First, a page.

Credit agency warns that weak cybersecurity defenses could hurt a company’s credit rating, even before an attack
S&P Global Credit is adding cybersecurity to the list of risk factors for assessing credit ratings and will use NIST standards for the assessment process.
As cyberattacks and data breaches become larger and more frequent, businesses that don’t put strong cybersecurity defenses in place can feel a direct financial hit before hackers even show up. In a report published on March 30S&P Global Ratings warned that “…companies that do not incorporate cyber risk mitigation strategies into their corporate governance and risk management frameworks could face rating pressure, even before an attack”.
S&P Global Ratings quoted Searching for checkpoints which showed that average weekly cyberattacks per organization increased by 53% in 2021 compared to 2020, with even worse figures for data-rich sectors. The agency noted that most businesses that suffered a cyberattack were able to manage the impact without hurting credit ratings. At the same time, “negative rating actions where a cyberattack was a contributing factor more than doubled for 2020 and 2021, compared to the previous two-year period.”
S&P analysts recommend that companies “integrate cybersecurity into their risk mitigation strategies to reduce their vulnerability.” If the credit reporting agency decides that a company’s cyber risk mitigation strategies are not strong enough, it could result in a lower rating than companies in a similar position.
A spokesperson for the Institute of Internal Auditors said cybersecurity risk is a very significant risk across all sectors and industries and that credit ratings are based on perceived organizational risk.
“All companies should be able to demonstrate that they have effective internal controls in place to minimize, respond to, respond to, and recover from cybersecurity incidents,” the representative said. “Cybersecurity governance is most effective when objective assurance is provided by a strong internal audit function operating independently of management. »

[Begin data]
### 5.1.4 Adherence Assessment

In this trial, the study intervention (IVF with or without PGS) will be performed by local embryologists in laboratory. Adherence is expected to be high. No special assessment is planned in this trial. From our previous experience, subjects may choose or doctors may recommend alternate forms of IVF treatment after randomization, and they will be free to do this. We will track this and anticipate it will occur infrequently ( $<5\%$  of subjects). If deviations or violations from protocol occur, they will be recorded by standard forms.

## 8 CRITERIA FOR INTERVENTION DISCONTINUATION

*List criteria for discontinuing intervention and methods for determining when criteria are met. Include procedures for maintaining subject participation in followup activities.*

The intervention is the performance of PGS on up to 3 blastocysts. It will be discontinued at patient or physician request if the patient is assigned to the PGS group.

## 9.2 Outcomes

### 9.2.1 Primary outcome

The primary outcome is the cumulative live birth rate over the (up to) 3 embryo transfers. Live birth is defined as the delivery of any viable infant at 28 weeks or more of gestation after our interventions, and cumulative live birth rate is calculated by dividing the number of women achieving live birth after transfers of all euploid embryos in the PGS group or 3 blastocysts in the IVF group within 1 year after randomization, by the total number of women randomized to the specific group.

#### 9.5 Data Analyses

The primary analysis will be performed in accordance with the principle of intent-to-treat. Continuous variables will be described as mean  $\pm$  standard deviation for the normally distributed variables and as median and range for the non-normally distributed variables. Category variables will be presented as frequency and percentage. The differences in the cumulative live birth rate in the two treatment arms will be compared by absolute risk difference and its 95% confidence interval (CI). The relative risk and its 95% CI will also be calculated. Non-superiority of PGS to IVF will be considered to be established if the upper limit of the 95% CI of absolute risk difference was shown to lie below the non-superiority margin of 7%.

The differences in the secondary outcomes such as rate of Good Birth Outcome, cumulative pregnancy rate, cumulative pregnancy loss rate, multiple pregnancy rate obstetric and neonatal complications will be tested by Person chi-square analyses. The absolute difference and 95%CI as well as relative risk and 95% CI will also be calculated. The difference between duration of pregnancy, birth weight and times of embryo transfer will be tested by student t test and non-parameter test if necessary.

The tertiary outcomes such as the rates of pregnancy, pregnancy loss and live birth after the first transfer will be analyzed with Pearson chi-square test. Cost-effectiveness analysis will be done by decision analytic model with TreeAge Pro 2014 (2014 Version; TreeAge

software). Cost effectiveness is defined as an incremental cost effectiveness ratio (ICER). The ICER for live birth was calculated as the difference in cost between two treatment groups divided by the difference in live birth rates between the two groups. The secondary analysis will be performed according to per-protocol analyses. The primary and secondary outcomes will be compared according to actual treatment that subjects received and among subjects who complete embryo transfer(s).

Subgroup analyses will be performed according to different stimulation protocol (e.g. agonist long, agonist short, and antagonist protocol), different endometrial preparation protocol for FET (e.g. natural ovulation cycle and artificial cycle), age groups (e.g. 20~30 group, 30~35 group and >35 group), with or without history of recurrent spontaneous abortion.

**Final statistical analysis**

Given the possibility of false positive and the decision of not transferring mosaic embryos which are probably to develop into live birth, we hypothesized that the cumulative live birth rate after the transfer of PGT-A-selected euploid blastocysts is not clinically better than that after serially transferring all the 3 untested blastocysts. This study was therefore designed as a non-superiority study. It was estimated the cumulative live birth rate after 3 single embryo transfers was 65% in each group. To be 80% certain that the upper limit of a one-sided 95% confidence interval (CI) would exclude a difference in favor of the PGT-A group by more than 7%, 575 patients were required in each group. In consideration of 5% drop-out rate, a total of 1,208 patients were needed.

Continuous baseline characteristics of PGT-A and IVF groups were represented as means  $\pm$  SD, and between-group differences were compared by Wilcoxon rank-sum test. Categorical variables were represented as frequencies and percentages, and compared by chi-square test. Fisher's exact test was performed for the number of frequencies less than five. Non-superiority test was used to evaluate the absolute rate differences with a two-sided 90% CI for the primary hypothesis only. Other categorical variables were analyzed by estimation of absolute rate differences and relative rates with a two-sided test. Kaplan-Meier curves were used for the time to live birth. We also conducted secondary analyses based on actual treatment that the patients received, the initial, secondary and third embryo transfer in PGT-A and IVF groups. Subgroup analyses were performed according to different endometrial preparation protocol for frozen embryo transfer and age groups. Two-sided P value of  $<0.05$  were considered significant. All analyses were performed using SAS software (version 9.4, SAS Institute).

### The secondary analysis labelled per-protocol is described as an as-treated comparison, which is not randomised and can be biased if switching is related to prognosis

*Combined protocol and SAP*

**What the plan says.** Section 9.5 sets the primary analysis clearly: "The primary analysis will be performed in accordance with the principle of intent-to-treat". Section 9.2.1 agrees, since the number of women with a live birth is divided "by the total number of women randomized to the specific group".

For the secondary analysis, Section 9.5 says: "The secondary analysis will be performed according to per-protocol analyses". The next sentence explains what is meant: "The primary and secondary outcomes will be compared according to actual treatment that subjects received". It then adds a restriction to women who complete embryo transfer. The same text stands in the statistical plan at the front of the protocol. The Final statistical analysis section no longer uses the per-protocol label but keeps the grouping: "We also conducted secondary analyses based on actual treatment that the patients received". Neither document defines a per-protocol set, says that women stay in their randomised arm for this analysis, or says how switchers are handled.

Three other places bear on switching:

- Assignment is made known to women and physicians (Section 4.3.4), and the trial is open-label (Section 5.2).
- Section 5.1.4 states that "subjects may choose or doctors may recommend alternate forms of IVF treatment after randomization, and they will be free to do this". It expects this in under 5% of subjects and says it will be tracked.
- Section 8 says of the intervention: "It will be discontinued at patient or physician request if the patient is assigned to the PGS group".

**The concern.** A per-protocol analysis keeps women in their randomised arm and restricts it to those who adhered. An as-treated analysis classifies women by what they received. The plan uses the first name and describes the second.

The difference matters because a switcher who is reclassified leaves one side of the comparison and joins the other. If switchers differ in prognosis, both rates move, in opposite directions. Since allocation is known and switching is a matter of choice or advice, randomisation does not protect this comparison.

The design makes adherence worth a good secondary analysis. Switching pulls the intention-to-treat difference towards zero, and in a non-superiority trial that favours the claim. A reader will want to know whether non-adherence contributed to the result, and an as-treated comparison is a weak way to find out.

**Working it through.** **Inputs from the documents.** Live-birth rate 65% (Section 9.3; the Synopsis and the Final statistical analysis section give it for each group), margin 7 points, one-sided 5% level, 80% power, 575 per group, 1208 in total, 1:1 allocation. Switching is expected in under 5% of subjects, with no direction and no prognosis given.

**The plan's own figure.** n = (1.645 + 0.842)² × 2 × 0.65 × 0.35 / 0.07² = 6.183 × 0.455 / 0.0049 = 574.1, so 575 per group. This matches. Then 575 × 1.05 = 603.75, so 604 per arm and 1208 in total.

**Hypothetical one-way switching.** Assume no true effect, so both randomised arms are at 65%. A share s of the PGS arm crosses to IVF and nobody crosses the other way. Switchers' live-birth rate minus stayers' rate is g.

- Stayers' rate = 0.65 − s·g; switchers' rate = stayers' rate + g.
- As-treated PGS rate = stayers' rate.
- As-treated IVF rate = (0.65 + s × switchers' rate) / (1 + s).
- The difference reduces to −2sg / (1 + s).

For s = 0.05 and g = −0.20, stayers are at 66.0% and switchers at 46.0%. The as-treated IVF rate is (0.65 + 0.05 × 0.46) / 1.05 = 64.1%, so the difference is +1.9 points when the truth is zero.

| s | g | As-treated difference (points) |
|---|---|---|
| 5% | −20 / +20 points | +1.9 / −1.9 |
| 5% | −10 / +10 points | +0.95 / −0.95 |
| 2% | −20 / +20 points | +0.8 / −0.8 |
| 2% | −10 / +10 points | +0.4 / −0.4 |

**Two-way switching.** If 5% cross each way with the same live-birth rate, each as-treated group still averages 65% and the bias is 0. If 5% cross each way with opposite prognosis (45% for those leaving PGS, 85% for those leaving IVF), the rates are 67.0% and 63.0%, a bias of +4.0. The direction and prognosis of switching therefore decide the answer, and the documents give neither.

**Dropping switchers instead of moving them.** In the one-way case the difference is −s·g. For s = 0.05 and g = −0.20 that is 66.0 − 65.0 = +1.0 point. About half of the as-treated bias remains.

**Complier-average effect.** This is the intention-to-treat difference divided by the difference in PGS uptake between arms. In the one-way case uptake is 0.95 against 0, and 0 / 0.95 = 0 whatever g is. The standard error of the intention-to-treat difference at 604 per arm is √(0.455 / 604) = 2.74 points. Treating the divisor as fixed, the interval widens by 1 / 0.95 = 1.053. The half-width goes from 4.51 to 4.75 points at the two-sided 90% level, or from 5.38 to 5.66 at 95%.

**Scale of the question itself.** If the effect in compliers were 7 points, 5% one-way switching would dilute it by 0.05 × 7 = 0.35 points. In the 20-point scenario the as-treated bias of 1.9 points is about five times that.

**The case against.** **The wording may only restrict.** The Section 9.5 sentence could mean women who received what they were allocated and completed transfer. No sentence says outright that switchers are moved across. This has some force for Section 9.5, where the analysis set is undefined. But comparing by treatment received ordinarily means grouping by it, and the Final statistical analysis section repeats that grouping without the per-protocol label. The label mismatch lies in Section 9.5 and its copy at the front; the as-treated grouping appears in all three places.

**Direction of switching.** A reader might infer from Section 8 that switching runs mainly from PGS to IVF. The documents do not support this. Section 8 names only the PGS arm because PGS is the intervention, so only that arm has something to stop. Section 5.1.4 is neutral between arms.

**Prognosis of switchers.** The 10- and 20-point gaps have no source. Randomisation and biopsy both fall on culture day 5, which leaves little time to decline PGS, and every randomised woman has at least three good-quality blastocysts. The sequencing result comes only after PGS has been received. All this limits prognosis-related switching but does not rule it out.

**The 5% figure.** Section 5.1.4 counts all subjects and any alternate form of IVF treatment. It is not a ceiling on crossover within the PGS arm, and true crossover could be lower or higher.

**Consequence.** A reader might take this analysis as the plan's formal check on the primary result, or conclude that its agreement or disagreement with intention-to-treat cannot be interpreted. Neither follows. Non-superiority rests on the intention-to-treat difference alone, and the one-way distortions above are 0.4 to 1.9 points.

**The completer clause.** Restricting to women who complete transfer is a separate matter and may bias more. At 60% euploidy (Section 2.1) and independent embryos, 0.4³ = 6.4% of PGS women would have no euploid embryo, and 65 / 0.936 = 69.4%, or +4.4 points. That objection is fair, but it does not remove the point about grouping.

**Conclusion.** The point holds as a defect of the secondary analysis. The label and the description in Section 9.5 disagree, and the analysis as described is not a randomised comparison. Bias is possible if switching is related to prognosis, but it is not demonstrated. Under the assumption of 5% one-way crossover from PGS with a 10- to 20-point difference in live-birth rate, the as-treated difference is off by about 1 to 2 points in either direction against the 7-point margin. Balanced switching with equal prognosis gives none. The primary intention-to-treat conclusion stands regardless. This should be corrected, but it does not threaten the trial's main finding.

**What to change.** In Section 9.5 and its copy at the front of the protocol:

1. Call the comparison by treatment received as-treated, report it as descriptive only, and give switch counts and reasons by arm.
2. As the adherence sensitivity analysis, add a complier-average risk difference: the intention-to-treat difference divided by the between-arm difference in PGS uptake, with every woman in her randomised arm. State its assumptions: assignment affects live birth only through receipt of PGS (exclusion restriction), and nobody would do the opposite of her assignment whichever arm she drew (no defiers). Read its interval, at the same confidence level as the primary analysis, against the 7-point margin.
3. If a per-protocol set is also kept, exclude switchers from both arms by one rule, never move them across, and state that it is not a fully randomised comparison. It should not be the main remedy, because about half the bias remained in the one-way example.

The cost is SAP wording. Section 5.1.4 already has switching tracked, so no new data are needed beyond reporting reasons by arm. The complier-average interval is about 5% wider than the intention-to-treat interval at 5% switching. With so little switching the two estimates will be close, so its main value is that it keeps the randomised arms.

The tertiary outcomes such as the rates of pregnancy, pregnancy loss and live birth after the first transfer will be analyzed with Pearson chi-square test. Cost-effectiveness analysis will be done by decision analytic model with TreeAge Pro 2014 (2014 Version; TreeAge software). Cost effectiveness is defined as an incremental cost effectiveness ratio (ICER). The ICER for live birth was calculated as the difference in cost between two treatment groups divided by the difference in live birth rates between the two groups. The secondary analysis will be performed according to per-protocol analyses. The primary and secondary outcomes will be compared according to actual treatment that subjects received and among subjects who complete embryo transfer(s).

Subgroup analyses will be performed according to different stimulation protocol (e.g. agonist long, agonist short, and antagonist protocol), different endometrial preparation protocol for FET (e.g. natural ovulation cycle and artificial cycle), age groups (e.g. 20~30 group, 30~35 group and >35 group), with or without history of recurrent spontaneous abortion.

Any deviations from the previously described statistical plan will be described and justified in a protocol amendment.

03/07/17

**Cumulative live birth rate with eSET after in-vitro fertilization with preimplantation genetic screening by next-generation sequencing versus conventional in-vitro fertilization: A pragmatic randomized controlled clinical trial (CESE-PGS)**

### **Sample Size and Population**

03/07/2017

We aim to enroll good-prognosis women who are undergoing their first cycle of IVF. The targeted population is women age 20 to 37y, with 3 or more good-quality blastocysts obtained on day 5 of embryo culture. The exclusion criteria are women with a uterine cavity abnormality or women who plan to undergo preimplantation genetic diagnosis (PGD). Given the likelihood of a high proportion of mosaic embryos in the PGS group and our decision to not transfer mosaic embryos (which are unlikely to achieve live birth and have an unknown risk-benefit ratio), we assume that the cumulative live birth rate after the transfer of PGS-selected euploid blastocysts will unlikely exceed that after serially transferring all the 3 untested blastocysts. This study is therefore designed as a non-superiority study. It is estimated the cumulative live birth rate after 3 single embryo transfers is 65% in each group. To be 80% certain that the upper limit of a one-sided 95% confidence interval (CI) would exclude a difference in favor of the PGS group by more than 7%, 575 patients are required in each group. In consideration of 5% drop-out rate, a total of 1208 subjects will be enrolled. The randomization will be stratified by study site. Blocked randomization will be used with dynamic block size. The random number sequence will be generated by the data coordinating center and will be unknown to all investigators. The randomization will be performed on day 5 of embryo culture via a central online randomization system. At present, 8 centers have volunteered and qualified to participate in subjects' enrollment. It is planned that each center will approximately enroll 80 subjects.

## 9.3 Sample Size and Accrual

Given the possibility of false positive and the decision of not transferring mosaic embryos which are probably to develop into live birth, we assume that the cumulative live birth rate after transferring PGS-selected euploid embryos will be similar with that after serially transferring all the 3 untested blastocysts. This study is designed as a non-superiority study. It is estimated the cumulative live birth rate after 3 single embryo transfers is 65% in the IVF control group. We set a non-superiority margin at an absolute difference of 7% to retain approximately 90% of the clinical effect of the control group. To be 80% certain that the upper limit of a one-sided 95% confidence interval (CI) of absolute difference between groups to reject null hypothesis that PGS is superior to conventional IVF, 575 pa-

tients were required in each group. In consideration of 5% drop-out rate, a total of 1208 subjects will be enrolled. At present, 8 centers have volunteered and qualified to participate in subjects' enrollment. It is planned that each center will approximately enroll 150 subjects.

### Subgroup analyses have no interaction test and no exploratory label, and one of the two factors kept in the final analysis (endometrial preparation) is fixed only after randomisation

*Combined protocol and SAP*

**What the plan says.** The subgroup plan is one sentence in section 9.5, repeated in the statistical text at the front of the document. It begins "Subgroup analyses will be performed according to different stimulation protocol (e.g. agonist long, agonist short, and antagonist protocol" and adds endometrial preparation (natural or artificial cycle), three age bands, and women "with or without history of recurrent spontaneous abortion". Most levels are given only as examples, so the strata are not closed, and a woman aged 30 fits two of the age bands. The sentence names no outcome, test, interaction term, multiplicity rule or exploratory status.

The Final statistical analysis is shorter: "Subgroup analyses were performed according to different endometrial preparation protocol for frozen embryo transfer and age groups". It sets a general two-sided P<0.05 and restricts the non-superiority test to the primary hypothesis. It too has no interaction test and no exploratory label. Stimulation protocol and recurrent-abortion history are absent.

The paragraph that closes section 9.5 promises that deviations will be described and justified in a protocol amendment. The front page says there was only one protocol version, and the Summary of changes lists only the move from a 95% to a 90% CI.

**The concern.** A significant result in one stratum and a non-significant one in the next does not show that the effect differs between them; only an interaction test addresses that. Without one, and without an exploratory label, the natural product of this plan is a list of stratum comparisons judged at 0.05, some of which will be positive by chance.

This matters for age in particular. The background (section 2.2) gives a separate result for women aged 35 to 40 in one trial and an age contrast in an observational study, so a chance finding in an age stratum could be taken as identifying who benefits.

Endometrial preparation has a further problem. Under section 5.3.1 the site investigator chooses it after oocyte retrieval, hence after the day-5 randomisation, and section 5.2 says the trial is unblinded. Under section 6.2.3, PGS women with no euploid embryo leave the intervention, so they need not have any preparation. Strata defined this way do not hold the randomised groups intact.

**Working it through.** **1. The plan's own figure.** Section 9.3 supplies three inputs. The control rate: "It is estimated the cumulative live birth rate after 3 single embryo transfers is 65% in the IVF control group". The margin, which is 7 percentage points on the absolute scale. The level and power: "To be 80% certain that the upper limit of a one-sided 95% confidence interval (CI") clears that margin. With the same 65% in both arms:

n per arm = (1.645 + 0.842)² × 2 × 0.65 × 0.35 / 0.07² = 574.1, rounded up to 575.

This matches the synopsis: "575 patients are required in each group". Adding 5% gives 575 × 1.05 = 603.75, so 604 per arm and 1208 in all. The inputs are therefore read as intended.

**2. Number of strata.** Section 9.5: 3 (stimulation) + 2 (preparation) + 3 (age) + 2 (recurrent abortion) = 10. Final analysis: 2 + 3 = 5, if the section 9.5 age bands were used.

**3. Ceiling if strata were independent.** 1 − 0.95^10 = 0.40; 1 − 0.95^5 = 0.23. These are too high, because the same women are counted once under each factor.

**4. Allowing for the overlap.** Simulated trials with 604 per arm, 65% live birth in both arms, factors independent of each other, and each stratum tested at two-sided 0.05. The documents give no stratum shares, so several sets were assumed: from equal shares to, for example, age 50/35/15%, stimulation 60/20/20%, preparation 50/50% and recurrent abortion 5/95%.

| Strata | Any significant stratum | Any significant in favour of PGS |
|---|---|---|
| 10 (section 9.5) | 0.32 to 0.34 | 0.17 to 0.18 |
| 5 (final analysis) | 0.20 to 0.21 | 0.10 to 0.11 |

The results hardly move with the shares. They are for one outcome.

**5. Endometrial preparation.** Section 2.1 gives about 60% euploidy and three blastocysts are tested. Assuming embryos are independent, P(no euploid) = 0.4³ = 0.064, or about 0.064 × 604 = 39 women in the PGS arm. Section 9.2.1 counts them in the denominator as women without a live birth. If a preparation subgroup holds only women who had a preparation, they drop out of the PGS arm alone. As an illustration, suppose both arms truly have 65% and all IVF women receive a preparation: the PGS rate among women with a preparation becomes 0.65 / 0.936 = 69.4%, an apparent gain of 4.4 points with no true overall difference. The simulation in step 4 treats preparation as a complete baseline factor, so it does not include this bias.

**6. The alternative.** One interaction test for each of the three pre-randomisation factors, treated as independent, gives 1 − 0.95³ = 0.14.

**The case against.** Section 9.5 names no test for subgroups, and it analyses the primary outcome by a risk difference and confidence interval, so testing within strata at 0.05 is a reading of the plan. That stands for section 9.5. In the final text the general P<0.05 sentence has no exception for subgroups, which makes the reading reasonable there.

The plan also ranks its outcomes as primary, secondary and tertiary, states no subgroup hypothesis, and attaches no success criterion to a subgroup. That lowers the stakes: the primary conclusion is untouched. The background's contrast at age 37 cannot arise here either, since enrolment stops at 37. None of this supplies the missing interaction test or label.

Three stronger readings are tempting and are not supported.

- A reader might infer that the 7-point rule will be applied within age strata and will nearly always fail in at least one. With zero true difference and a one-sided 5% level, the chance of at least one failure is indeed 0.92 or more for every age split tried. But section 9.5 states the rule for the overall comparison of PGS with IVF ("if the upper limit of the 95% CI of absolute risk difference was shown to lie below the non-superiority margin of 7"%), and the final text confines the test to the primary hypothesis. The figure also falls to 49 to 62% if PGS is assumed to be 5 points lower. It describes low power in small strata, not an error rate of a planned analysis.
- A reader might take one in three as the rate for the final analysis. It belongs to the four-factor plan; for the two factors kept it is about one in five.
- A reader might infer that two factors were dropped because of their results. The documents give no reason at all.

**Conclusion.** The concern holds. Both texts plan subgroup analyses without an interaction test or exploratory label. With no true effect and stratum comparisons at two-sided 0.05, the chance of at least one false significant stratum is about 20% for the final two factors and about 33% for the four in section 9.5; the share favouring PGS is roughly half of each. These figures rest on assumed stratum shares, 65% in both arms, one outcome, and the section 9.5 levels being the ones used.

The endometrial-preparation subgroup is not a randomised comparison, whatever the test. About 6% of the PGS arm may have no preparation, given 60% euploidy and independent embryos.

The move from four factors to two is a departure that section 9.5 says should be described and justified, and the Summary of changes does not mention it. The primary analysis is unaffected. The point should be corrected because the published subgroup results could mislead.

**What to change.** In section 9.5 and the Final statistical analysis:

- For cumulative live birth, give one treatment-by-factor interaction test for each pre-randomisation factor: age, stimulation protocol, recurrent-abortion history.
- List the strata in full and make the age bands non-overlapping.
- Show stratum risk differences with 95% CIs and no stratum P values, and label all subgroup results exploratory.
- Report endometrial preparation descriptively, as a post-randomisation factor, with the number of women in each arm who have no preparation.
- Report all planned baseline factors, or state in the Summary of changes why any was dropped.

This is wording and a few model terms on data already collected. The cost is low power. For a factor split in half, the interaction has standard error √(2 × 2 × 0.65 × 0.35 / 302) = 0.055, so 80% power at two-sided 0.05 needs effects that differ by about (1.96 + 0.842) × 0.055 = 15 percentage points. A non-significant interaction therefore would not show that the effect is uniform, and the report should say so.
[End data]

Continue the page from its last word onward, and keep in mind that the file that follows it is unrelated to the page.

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S&P Global expects attacks to continue to grow due to global migration to the cloud and decentralization of the workforce. Both of these trends expand the attack surface and open up new platform vulnerabilities.
Purandar Das, CEO and Founder of Sotero, said credit rating affected by preparation and past claims related to breaches is a great way to initiate meaningful action.
“Credit ratings impact both a company’s revenue and bottom line,” Das said. “The company will be absolutely mindful of how its security stacks up and how badly that could impact its finances.”
Although most credit rating actions to date have taken place after a cyberattack, the S&P report suggests that “levels of cyber risk preparedness are likely to be uneven across companies and sectors and will become increasingly important in our analysis of the management and governance of issuers”.
Until recently, organizations could ignore the impact of data breaches or loss, Das says, but that luxury is slipping away due to consumer lawsuits and new privacy regulations.
“Without hefty financial or legal penalties, businesses have no incentive or incentive to take data loss seriously,” he said. “They relied on insurers to help cover some of the impact of a data breach or loss; clearly, insurers are feeling the pinch of escalating claims and are going or have started to narrowly define their responsibilities.
The S&P report notes that cyber insurance premiums are on the rise and companies with a more resilient cybersecurity strategy will get better rates, which could incentivize better cyber hygiene.